In the latest issue of GQ, Boris Kachka tries to review Michael Chabon’s Telegraph Avenue in one sentence. The justification for this is somewhat weak — he cites Jonathan Franzen for having a ‘long’ sentence in Freedom (wait: 307 words doesn’t really count as “long”) and the fact that Chabon himself tries a 12 page sentence in the book under review.
The sentence of the GQ review reveals why it’s hard to write a long sentence and provides us a wonderful example of some common mistakes. Excerpt one:
“… and he can do homages to Tarantino and Shaft, and he can write the best similes in town (a car’s old paint job looks ‘like a slice of Oscar Mayer bologna after two months in the refrigerator’), and he can spin an almost-plausible web of interconnected neighbors in the Bay Area’s post-racial, post-gay, post-modern would-be utopia …” (emphasis mine)
When writers attempt long sentences, they often end up relying on the crutch of “And,” treating it as interchangeable with periods. There’s actually a name for this technique — polysyndeton — and some authors use it admirably (McCarthy, I’m looking at you.) But good ole Cormac manages to make his string of “ands” build in rising power and pace, so the string appears to have its own narrative arc. When writers use it badly it works as a meaningless connector that makes the sentence grammatical but not beautiful.
If you want to check out some excellent examples of long sentences, look at this list of long sentences.
The other crutch for long-sentence attempters is the list. The following is a list connected only by semi-colons, which is essentially the “and” in punctuation form. Observe this list of characters in the review of Telegraph Avenue:
“Archy Stallings, who represents black, funky Oakland, a man whose great appetites include vintage-vinyl jazz and soul, which he sells through the Brokeland records in partnership with Jewish manic-depressive Nat Jaffe, who represents white, crunchy Berkeley; their wives, Gwen and Aviva (whose parallel partnership in a midwife business affords Chabon some gentle mockery of ‘hopeless Berkeletude’); Archy’s washed-up kung fu star father; ex-quarterback Gibson Goode, the nation’s fifth-richest black man, whose planned Dogpile megastore will surely be the nail in Brokeland’s coffin; two teenage hipster boys in a gay interracial relationship; and even, briefly, state senator Barack Obama … “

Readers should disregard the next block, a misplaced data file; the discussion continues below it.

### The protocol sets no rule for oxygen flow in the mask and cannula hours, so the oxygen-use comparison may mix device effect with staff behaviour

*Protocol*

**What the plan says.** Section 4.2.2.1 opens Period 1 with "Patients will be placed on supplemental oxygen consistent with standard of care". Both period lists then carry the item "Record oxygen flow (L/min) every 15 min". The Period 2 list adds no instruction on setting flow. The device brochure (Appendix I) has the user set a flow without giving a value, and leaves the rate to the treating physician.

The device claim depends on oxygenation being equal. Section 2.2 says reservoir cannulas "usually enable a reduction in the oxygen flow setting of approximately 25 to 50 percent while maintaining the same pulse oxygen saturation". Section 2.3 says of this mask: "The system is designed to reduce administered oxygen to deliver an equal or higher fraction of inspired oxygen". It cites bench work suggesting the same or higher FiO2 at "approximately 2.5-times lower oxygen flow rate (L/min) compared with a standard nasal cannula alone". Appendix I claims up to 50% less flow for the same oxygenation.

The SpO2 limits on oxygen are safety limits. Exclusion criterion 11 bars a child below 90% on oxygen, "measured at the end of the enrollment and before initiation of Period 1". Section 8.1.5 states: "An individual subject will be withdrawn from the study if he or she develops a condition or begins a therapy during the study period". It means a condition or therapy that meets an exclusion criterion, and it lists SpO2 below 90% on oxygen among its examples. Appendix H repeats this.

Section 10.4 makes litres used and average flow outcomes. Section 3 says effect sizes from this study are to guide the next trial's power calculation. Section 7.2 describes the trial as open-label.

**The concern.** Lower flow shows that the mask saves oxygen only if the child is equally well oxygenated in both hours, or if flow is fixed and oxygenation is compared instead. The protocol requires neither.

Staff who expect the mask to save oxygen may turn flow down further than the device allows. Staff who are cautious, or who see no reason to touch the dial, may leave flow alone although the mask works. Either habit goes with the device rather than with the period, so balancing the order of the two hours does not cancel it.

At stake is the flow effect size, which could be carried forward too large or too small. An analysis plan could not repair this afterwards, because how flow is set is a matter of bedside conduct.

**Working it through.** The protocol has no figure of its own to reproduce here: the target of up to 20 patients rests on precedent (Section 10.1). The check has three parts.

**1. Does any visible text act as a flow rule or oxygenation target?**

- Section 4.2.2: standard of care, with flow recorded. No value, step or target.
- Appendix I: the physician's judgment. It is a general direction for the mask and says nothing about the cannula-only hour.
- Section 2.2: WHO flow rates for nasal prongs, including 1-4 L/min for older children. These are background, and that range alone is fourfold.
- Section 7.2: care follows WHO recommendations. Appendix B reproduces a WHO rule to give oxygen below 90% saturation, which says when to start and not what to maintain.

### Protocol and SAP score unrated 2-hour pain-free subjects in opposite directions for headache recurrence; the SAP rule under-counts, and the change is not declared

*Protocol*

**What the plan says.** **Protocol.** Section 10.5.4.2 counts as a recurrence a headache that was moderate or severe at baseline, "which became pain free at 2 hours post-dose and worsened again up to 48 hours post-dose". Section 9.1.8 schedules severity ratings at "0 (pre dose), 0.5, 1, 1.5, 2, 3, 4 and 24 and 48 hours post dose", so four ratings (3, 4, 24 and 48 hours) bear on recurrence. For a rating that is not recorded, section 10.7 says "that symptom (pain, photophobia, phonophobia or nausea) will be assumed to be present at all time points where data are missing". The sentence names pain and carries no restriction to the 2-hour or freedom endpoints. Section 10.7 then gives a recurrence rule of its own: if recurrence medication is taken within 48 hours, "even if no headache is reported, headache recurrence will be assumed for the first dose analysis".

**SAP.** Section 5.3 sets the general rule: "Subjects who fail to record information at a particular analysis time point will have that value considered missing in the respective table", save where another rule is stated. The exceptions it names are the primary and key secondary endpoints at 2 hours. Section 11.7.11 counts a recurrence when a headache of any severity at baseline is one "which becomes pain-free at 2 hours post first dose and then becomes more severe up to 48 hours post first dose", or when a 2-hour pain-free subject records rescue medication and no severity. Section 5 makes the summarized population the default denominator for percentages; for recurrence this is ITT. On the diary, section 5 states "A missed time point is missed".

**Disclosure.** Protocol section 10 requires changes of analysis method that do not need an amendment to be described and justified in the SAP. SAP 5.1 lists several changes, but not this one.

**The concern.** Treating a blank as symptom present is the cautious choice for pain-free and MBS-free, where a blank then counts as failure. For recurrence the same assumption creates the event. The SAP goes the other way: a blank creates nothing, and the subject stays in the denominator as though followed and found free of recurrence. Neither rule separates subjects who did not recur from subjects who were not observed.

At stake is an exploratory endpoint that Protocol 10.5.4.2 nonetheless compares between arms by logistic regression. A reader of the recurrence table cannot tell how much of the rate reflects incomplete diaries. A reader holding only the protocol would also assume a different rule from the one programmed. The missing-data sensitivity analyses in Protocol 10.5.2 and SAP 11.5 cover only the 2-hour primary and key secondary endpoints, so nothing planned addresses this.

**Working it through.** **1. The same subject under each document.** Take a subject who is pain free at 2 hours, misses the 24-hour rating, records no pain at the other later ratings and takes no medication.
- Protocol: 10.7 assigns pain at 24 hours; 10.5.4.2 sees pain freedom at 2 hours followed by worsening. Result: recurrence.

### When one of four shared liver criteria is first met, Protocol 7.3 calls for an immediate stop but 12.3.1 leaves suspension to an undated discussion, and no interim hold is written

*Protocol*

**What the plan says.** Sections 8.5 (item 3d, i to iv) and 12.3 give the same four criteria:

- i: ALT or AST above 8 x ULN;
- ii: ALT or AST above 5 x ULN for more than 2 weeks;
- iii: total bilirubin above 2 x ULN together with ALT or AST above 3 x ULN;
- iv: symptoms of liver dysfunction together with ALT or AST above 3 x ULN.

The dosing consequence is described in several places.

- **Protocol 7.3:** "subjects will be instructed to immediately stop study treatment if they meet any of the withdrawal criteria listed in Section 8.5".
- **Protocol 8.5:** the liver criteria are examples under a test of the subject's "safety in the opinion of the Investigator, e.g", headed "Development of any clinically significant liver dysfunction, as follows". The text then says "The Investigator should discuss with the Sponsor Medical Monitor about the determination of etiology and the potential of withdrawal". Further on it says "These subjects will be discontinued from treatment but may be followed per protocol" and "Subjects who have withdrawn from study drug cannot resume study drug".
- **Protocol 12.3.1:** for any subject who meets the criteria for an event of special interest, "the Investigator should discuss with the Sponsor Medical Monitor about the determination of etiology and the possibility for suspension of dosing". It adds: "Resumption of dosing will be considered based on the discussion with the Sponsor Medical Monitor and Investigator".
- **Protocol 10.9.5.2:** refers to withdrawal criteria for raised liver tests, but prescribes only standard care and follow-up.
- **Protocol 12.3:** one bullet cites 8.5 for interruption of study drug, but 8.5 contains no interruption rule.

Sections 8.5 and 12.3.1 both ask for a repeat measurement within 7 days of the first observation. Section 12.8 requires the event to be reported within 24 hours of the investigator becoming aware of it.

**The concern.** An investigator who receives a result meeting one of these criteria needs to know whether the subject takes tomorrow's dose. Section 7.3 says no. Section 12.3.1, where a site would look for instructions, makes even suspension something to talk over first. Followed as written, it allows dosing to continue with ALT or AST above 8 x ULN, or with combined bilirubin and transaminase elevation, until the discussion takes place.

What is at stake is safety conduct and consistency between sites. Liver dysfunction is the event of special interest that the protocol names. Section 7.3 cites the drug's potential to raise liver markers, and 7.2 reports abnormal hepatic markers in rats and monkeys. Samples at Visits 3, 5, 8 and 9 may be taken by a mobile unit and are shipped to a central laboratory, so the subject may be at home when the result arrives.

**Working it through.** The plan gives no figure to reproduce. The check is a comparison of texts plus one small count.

To write a good long sentence you have to be ingenious about the way that you couple all the boxcars of phrases together. The same, repetitive link of “and” and semi-colons won’t cut it.
Another technique that often appears sloppy in the wrong writer’s hands is anaphora, which is the use of the same word at the beginning of multiple phrases. Check out this example from Dave Eggers:
“I fly past the smaller shops, past the men drinking wine on the benches, past the old men playing dominoes, past the restaurants and the Arabs selling clothes and rugs and shoes, past the twins my age, Ahok and Awach Ugieth, two very kind and hardworking girls carrying bundles of kindling on their heads, Hello, Hello, we say, and finally I step into the darkness of my father’s stores, completely out of breath.”
I think he pulls this sentence off because the technique of anaphora is perfectly matched to the action of the sentence — a cumulative sequence of events that makes the reader feel the action of running. But the danger is having too many sentences like this … or if this is your only way of creating a longer sentence. Once again, anaphora is creating a pile-up of details — a list — in the same way that “and” and semi-colons do.
Another danger is the long sentence composed nearly entirely of parentheticals. I feel like this is the same fault of writers who create stories where the present-moment narrative thread is not nearly as interesting as the backstory. If that’s the case, why not just give us the backstory? And if that’s the case in a sentence, why not just give us the asides? Of course, in a master’s hands like David Foster Wallace, he manages to pull off what could be a wreck of a sentence and give it flair:
“Chang’s mother is here–one of the most infamous of the dreaded Tennis Parents of the men’s and women’s tours, a woman who’s reliably rumored to have reached down her child’s shorts in public to check his underwear–and her attendance (she’s seated hierophantically in the player-guest boxes courtside) may have something to do with the staggering woe of Chang’s mien and play.”
Take away the parentheticals and you’re left with this:
“Chang’s mother is here, and her attendance may have something to do with the staggering woe of Chang’s mien and play.”
That’s just not as interesting, is it. All the characterization which gives the information zing occurs in the parentheticals. So even though 42 words of a 63 word long sentence (two thirds!) are parentheticals, the sentence still works.
- Check out this list of 65 Long Sentences in Literature (long sentence defined as 100+ words).
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